December 14, 2012
Oral Argument in Genesis Healthcare Corp. v. Symczyk
Last week, the Court held oral argument in Genesis Healthcare Corp. v. Symczyk, a Fair Labor Standards Act case. The issue is whether FLSA defendants can moot cases that might otherwise become collective actions by offering the initial named plaintiff all the relief that she could potentially receive – here, back pay, liquidated damages, and attorneys’ fees. In this case, Genesis made Symczyk an offer of judgment under FRCP 68 shortly after she filed her complaint; Symczyk did not accept the offer of judgment (a fact that seems not to have been brought to the Court’s attention until after cert. was granted), but the district court nonetheless held that the case was moot.
It has long been established that defendants cannot defeat class actions by picking off named plaintiffs. However, FLSA “collective actions” require class members to opt in in writing after the complaint is filed. (This is the result of a 1947 amendment to the FLSA that was motivated by Congress’s sense that labor unions, among others, were stirring up litigation unnecessarily by bringing class actions against employers.) Thus, the question is what happens when the defendant makes an offer of judgment between the date the complaint is filed and the date that additional plaintiffs opt in. The Third Circuit, in an opinion by Judge Scirica, answered this question by drawing inspiration from the class action context, and instructing district courts to allow timely motions for conditional certification of FLSA actions to relate back to the date of the original complaint. The Third Circuit stressed that the alternative would allow defendants to avoid ever having to face a collective action, while allowing the statute of limitations to run on the potential claims of other similarly situated employees.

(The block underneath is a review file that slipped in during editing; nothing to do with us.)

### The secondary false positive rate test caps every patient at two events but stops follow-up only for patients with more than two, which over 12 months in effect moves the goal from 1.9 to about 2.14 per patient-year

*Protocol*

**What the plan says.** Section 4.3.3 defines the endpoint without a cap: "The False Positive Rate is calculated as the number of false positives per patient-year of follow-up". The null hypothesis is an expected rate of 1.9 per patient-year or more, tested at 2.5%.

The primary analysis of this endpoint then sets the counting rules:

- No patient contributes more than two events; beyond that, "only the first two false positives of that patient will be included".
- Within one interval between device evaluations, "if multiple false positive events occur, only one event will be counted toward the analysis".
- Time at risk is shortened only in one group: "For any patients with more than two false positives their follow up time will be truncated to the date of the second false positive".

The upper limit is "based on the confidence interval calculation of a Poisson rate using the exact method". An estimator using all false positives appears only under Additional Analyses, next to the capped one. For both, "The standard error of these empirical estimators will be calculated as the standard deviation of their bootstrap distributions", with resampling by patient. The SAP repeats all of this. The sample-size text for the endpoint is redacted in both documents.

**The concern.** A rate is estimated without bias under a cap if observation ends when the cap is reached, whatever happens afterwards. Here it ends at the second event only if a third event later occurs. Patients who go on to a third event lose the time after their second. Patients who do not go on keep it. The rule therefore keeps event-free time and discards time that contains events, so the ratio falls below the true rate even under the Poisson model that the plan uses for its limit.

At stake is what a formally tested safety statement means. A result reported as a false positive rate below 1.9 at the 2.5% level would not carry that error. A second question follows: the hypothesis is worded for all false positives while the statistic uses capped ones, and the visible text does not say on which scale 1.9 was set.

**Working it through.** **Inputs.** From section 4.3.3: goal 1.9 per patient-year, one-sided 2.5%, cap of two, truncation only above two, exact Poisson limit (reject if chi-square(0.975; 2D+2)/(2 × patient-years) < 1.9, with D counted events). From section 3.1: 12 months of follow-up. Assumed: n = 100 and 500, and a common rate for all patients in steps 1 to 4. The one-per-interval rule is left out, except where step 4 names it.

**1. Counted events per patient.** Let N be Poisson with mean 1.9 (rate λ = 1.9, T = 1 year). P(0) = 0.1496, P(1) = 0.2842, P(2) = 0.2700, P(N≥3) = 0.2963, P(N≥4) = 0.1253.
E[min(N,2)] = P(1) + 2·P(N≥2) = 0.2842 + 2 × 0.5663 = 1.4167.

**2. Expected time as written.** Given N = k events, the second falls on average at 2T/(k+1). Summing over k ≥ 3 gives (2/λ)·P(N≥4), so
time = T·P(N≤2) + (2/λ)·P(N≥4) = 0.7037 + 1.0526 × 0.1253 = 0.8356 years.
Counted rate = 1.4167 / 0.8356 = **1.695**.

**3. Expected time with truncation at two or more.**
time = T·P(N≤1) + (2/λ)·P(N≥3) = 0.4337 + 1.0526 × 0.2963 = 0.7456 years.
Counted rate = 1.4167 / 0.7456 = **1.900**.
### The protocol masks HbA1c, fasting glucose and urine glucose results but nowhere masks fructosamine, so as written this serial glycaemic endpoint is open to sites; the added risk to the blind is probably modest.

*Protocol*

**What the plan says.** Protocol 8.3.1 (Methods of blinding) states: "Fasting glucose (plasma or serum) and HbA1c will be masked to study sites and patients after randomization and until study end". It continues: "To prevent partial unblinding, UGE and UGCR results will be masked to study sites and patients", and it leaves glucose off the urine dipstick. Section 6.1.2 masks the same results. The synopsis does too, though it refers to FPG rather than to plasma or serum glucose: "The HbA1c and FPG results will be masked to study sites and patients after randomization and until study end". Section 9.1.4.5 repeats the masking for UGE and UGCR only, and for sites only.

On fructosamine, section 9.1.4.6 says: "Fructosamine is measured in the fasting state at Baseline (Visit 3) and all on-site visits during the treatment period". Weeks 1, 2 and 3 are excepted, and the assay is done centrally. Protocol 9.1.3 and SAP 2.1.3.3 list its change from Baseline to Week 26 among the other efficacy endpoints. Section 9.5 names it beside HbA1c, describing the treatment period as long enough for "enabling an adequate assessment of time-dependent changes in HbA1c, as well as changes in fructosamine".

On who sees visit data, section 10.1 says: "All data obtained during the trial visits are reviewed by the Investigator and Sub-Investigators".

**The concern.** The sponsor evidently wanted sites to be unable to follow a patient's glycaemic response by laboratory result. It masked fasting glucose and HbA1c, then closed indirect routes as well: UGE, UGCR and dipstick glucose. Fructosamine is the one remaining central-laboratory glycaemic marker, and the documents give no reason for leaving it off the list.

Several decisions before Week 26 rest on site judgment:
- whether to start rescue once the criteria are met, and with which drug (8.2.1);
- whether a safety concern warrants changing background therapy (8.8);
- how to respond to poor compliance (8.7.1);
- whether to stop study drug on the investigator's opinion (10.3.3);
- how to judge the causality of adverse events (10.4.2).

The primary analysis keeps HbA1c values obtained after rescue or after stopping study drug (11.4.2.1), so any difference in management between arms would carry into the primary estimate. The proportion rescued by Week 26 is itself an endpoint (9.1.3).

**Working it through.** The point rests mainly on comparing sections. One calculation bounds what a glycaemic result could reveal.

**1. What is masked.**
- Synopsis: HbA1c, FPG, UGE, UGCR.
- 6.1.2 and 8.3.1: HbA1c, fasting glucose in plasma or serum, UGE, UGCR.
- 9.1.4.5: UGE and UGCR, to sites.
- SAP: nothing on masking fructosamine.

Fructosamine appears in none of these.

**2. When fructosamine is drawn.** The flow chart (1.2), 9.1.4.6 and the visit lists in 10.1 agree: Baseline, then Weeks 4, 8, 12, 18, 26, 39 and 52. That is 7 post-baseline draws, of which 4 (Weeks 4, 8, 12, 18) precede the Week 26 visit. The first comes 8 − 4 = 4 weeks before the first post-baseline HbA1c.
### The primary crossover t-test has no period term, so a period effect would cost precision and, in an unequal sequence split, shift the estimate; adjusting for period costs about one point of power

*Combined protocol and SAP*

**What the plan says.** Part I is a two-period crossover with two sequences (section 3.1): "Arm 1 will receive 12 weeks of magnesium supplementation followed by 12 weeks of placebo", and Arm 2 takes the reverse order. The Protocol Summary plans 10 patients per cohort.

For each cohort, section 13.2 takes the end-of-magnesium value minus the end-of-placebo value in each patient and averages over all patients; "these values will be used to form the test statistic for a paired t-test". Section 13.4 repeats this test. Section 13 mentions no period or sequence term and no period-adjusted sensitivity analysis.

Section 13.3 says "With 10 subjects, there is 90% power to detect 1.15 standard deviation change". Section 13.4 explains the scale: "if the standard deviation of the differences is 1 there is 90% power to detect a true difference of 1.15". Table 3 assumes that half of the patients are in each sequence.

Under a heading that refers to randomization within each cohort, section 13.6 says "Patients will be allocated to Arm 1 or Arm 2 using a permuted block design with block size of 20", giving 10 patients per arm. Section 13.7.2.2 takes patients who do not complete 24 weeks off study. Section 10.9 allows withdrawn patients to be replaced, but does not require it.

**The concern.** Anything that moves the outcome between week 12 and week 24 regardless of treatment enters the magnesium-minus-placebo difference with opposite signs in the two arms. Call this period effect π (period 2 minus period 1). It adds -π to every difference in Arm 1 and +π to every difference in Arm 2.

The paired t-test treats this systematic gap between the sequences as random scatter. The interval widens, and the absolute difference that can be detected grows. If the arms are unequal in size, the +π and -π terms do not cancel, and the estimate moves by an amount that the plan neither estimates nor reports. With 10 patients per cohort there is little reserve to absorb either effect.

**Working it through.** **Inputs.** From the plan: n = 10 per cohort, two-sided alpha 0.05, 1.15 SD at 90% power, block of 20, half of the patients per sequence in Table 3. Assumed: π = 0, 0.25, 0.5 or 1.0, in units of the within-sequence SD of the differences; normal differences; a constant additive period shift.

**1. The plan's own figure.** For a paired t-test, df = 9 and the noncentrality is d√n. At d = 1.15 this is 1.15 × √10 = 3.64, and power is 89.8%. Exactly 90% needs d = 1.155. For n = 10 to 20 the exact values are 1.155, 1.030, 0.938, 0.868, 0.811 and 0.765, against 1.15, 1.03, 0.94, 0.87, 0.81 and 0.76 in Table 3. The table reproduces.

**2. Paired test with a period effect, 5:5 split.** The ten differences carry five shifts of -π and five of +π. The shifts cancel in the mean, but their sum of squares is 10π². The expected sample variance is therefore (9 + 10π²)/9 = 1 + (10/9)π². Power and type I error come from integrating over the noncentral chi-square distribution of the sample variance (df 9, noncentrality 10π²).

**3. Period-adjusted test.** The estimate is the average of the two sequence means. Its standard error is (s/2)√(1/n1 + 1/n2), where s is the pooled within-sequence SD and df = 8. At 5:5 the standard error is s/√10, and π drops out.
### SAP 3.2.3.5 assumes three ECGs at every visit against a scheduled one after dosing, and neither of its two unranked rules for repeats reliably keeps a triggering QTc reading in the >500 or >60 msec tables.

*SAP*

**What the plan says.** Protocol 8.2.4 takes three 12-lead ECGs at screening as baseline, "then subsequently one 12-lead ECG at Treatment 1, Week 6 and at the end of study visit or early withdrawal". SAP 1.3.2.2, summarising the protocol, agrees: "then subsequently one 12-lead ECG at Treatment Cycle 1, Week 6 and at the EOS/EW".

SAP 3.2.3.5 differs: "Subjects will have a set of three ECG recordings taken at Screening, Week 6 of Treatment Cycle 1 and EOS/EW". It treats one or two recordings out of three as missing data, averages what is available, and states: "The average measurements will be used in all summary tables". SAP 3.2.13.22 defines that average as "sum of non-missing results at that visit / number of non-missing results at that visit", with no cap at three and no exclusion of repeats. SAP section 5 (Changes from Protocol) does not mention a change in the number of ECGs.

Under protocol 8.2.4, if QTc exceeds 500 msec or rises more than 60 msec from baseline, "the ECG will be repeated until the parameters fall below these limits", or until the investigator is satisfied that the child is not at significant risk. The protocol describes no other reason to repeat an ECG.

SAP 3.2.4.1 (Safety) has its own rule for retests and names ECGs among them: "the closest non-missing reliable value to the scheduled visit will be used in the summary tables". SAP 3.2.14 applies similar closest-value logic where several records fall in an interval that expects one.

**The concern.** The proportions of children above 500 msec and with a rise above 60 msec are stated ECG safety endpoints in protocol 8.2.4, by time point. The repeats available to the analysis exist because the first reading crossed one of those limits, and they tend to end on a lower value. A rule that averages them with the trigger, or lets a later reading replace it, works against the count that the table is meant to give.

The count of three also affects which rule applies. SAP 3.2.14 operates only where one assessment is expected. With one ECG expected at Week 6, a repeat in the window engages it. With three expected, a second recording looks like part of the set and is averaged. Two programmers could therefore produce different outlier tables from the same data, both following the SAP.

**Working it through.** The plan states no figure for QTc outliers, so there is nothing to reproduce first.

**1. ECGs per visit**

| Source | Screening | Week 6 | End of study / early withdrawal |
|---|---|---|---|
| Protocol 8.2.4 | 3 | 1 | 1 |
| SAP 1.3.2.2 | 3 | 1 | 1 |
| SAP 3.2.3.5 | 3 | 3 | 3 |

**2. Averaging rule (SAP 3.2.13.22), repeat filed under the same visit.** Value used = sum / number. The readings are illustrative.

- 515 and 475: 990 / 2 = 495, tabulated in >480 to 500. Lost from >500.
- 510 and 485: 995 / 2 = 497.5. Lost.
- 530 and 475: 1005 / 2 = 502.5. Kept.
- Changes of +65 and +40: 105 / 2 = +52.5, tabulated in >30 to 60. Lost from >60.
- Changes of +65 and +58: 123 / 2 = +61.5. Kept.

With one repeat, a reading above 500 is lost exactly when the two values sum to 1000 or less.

At oral argument, many of the justices seemed skeptical of Genesis’s Article III mootness argument, instead viewing the case as presenting either a statutory issue about the procedure intended by Congress, or else an issue about how district courts ought to exercise their inherent discretion as they manage these cases. For example, Justice Roberts suggested that district court judges could just avoid ruling on a suggestion of mootness until after they rule on conditional certification. Similarly, Justice Alito wondered whether plaintiffs who had been presented with an offer of judgment were entitled to a hearing on the adequacy of the offer, apparently implying that the putative collective action could proceed while the parties were awaiting that hearing.